By CJ Gronner
The Gonzalez family had lived at 1033 Abbot Kinney Boulevard in Venice since 1953, when it was still called West Washington Boulevard. Mr. Gon- zalez worked hard as a gardener at the Fox Hills Golf Course. He saved up, bought his home in Venice, and owned it outright, free and clear. He and his wife raised 10 kids in that house, which was built in 1904, a year before Abbot Kinney even officially pro- claimed the land “Venice”.
The kids all went to Venice schools, worked and played in Venice, at a time when no one locked their doors, you talked to your neighbors on the streets, and the whole town would turn up for concerts or Thanksgiving dinners at the Venice Pavilion. They were happy times, and four generations of the Gon- zalez family lived in their home. Then Mr. Gonzalez died. Then Mrs. Gonzalez died. Then it all fell apart.
I’d seen the family out in their front yard for years, saying hello as we’d pass by on our way to Lilly’s restaurant next door. The house was starting to show the wear and tear of passing years, but I always liked that there was a regular old house on Abbot Kinney, full of lawn art and wind chimes, in stark defiance to all the change and gentrification stuff going on up and down the street. They weren’t going anywhere. Then one day the family was camping out in their car. Then under a tarp on the side of the house. Then one day the entire house was gone, razed to the ground, and the people had set up camp on the sidewalk in front of the house. They STILL weren’t going anywhere. After seeing this go on for about 6 months or so, I was going by on my way to Joe’s (for the excellent Artist & Architect show curated by Tibby Rothman – great!) a few weeks ago, and de- cided just to ask the woman sitting there what was going on.
Adele Gonzalez lived in her family home on Ab- bot Kinney since her father moved the family in when she was 8 years old. Now 64, Adele told me her rough story as we sat on the curb in front of her now vacant lot of family memories, where she has slept since the whole nightmare began.
I wanted this to be a story about how The Man came in and forced out a poor family, something I could rage against, and shine light upon another shady housing scandal. This is not that story. Adele has a wayward brother, who after learning some swindling techniques during a prison stay, screwed the rest of his family out of both their family home and any proceeds from it (which online public re- cords show sold for 1.3 million in 2010 to an un- known buyer). As we all well know, there’s not a lot you can do to sort out other peoples’ family dramas, but what we can do is clear up the hurtful rumors and check ourselves a bit as neighbors and members of the Venice community.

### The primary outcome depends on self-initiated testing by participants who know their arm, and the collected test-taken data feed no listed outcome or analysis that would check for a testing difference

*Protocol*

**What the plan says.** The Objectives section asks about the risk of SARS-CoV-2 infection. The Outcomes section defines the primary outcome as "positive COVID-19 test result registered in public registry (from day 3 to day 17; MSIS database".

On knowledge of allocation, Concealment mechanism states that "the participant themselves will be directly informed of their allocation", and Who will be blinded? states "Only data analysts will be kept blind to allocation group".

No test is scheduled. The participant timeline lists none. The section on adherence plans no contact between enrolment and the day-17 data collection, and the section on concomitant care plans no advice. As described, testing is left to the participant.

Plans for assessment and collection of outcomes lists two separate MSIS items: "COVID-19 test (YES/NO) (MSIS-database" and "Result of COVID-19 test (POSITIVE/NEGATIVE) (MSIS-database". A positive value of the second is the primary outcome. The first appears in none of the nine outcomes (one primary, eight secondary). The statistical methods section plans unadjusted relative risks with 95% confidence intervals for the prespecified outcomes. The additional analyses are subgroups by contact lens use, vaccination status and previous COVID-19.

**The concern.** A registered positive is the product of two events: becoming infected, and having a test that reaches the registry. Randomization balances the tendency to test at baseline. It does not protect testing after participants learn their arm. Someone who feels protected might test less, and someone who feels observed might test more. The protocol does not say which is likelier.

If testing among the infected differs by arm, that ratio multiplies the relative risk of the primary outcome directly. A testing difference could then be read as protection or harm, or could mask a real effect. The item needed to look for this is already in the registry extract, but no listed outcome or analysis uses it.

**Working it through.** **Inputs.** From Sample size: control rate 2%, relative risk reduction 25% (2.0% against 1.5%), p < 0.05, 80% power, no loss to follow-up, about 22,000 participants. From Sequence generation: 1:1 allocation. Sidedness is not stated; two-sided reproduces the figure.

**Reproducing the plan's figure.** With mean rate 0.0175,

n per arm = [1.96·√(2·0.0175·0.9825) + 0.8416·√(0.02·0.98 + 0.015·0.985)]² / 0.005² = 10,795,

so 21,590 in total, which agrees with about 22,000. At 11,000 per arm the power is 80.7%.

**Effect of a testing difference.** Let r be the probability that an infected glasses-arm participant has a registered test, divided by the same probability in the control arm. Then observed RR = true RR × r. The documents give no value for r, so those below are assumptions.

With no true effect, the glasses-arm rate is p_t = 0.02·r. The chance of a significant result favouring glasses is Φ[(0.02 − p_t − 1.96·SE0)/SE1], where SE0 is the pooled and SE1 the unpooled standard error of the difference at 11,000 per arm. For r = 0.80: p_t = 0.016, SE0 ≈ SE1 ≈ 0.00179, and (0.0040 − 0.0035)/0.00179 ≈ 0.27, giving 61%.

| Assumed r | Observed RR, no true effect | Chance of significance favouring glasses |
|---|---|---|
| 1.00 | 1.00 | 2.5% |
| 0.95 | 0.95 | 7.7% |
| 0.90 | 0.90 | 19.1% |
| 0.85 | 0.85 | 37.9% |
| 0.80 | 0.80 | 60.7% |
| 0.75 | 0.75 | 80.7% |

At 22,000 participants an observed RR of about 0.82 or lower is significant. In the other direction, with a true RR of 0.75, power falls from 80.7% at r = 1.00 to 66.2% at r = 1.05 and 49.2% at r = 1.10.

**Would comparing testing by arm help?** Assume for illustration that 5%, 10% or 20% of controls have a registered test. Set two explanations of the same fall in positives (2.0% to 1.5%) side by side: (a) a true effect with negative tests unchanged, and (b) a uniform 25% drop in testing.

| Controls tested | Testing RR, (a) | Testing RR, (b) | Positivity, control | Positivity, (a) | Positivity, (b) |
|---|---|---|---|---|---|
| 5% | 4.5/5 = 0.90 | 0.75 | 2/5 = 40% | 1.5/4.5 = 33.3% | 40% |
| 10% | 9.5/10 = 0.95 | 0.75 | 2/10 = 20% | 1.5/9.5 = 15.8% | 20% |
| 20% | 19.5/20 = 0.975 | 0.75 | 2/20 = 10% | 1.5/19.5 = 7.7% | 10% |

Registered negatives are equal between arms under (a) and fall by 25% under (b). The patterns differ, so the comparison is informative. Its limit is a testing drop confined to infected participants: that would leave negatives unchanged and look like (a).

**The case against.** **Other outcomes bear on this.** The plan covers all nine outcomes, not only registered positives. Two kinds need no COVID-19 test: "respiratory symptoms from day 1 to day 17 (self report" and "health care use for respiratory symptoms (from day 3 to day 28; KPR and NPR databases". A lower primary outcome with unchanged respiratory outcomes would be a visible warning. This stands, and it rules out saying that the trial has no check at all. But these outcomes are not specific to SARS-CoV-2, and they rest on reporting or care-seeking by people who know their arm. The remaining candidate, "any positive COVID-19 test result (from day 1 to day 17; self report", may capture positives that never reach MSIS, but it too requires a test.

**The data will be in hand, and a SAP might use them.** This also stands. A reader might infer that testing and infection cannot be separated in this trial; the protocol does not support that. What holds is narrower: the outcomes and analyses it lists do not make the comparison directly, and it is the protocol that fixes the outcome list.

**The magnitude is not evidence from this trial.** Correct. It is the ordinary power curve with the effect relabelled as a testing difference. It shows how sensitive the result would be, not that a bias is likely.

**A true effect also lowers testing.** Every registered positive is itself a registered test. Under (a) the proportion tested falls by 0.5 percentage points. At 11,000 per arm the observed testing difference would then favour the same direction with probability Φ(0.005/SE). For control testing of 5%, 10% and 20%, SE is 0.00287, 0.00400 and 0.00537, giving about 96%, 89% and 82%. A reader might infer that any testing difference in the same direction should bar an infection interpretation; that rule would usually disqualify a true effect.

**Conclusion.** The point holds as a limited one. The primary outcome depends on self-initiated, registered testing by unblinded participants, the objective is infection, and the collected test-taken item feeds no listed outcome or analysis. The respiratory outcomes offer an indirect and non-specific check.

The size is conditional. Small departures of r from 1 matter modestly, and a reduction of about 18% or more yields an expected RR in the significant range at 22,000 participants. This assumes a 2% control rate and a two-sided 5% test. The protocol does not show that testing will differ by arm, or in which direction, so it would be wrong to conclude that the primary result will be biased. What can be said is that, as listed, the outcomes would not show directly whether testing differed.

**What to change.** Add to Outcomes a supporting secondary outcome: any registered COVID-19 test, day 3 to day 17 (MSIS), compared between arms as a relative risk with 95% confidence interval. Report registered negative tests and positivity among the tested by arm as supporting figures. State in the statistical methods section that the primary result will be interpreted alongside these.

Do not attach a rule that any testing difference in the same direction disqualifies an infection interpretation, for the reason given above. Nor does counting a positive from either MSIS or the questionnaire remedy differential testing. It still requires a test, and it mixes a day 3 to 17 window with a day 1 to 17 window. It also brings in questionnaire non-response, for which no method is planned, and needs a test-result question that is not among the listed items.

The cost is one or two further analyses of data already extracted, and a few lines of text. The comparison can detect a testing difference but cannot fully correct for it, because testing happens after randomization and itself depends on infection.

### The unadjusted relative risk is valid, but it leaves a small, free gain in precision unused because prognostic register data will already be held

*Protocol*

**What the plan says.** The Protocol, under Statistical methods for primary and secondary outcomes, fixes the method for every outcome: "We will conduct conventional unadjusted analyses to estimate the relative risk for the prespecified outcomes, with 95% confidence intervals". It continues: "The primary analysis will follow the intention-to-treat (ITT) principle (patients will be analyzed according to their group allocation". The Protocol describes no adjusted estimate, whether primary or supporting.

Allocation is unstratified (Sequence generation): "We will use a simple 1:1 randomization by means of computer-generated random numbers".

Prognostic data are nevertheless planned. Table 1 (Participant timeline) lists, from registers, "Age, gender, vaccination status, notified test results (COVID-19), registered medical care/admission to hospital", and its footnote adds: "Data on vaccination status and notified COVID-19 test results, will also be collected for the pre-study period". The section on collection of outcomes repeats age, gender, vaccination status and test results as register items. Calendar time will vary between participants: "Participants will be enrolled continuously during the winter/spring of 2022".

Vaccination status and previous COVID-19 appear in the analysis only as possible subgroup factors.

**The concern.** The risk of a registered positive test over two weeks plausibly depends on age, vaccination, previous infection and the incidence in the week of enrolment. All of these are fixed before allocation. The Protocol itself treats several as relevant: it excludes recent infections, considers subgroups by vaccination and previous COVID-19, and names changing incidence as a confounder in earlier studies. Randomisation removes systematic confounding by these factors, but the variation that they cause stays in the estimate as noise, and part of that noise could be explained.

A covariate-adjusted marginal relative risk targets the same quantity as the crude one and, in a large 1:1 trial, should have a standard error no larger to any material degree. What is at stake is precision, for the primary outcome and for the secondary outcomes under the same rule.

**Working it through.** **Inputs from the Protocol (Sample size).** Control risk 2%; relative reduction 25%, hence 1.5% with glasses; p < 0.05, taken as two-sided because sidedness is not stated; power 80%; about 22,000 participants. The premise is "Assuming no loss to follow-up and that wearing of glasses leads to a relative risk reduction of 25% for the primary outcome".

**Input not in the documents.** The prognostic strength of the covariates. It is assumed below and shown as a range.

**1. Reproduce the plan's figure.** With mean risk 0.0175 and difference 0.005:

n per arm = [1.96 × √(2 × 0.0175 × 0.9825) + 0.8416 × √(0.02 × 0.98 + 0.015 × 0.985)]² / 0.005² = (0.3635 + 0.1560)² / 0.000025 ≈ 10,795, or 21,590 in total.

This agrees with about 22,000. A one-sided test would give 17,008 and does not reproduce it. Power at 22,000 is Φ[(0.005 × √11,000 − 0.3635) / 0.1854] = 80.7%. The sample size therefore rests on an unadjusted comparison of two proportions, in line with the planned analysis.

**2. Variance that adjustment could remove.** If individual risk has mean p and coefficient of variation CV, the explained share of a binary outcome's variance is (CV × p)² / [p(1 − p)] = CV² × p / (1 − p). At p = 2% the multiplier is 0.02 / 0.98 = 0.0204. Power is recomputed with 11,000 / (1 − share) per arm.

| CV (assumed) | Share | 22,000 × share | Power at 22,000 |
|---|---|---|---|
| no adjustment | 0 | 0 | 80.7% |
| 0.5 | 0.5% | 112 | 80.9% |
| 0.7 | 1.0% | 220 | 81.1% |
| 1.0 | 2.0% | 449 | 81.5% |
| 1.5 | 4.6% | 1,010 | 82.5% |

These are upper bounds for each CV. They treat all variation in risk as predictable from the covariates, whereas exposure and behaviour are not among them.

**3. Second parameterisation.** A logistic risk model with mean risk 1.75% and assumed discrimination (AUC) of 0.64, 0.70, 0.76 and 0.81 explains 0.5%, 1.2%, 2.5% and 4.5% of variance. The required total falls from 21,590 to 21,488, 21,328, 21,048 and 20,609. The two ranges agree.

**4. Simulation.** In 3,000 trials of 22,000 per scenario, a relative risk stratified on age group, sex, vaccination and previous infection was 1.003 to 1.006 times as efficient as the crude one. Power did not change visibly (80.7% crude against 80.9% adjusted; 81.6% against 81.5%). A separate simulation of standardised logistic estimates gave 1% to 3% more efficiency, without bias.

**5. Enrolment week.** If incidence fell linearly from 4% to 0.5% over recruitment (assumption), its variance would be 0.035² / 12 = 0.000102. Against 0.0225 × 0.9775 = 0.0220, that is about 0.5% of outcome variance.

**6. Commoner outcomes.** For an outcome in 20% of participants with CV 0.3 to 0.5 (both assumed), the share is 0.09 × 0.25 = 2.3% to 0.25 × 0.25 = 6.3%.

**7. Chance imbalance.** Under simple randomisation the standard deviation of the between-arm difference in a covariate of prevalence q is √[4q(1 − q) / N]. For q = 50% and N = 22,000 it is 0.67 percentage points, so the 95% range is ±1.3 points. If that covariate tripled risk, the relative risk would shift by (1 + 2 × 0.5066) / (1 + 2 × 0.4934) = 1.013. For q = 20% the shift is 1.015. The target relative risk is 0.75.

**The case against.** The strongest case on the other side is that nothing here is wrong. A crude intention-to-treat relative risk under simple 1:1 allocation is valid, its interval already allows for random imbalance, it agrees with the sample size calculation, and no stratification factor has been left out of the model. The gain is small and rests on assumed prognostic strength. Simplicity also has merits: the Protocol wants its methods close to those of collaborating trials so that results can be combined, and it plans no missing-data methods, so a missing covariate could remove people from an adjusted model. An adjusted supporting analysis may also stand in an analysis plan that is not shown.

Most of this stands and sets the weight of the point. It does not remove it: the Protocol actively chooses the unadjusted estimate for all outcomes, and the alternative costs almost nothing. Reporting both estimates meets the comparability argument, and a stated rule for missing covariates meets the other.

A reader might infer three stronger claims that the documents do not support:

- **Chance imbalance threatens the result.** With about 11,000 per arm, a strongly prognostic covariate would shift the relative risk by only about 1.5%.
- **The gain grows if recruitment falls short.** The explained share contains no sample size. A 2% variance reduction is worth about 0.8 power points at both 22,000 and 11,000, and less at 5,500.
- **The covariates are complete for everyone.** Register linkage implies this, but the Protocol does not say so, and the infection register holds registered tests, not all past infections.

Adele would laugh at me using the word that I so often do regarding Venice – “Community”. She doesn’t think it exists in Venice any longer, but I think it’s more a case of her not BELONGING to the community. Folks waving to each other from table to table at Gjelina, or in line for coffee at Abbot’s Habit would certainly argue for the existence of community among Venetians. Dog park people and Kid park people and yoga class goers and the surf line-up and the Skatepark and the Boardwalk, all of us have a sense of place and belonging here after a while. But to hear Adele talk about her family situation, all sense of community for them dried up the minute they were booted from their home.
And booted they were. They were given about 20 minutes to gather their things and get out. A sister had missed a couple of loan payments she had taken out for home repairs (wasted money and effort as the house was bulldozed shortly thereafter), and that cre- ated the opening the brother needed to swoop in and sell the thing. It’s kind of a murky tale how it all came down, but that’s not really the important part of the story. It’s how they’ve been treated after the fact.
Adele is not a fan of Bill Rosendahl or his home- less programs. She is not a fan of Officer Skinner and her colleagues, who they feel harassed by (they were given two tickets in one week for having their things in found grocery carts – considered stolen. How are they supposed to pay these tickets when they’re just trying to get money for food?!). She is not a fan of the Baptist minister next door, who told them they couldn’t keep their things on the side of the church, as it “might attract more homeless people.” Adele doesn’t take kindly to being called “homeless” as she sits outside of what was her family’s home for over half a century, and added, “God never turns anyone away.” Yeah.